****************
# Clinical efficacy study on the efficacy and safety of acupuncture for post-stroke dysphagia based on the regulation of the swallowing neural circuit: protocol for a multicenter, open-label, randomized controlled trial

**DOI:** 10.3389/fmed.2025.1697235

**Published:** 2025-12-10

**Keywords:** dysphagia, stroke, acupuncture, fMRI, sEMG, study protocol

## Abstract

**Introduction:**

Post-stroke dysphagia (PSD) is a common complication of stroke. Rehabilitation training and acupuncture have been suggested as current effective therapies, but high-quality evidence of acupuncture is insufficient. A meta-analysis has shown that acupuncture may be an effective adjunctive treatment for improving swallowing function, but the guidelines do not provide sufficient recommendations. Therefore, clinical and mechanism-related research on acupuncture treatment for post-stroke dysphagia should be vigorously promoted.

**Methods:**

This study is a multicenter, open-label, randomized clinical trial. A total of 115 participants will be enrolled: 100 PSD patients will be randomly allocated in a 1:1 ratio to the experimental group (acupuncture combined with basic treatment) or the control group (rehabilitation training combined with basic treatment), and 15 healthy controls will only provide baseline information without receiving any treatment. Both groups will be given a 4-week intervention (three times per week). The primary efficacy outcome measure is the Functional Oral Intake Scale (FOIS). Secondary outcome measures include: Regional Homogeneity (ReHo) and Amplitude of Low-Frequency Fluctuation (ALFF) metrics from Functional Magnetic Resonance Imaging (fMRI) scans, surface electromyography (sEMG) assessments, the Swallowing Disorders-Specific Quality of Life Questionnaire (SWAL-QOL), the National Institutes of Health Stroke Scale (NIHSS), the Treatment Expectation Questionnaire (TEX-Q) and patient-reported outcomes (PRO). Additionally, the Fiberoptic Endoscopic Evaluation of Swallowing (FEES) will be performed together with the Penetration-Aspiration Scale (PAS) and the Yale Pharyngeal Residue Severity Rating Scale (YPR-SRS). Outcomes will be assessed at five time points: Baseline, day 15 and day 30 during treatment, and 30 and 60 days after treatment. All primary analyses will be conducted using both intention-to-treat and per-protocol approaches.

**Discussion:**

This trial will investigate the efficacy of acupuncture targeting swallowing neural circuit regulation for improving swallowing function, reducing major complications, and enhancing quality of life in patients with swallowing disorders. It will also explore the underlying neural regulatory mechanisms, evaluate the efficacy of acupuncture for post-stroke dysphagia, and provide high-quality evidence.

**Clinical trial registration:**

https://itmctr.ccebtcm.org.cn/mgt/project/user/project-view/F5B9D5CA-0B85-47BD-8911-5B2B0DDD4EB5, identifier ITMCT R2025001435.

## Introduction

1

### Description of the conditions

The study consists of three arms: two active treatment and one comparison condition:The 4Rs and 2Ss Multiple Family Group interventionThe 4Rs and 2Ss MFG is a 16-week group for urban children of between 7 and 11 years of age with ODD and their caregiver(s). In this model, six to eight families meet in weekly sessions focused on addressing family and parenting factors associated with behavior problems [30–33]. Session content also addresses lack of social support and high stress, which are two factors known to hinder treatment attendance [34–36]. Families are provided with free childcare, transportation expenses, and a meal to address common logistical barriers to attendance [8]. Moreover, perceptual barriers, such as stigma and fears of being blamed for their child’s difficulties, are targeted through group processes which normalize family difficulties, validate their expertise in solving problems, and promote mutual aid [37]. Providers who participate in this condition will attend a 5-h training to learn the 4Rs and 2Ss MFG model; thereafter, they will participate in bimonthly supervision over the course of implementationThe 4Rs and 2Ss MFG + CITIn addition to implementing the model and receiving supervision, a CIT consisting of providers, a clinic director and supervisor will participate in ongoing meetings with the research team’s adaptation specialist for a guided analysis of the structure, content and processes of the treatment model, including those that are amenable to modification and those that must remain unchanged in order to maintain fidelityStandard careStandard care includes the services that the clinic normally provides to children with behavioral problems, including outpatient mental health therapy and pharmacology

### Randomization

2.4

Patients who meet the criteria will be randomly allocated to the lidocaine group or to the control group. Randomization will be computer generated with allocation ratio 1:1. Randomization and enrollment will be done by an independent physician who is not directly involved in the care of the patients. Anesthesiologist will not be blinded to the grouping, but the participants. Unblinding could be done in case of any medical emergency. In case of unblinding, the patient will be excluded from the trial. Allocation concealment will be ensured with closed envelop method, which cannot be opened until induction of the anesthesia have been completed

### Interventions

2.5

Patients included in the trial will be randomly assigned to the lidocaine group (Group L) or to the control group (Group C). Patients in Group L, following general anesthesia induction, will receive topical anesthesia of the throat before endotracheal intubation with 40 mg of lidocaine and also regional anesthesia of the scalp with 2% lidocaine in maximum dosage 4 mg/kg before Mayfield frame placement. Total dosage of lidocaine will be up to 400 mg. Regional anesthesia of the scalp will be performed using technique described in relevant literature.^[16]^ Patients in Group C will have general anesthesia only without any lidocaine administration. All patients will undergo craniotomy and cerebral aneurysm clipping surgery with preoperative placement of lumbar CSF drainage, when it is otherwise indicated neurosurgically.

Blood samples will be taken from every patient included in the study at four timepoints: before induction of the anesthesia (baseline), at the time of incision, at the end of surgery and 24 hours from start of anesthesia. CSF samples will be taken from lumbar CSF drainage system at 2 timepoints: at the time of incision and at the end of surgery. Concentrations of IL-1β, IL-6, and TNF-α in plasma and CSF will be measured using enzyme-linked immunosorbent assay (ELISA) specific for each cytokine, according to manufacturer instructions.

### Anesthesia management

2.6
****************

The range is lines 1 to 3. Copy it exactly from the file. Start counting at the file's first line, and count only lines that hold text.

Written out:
# Clinical efficacy study on the efficacy and safety of acupuncture for post-stroke dysphagia based on the regulation of the swallowing neural circuit: protocol for a multicenter, open-label, randomized controlled trial

**DOI:** 10.3389/fmed.2025.1697235

**Published:** 2025-12-10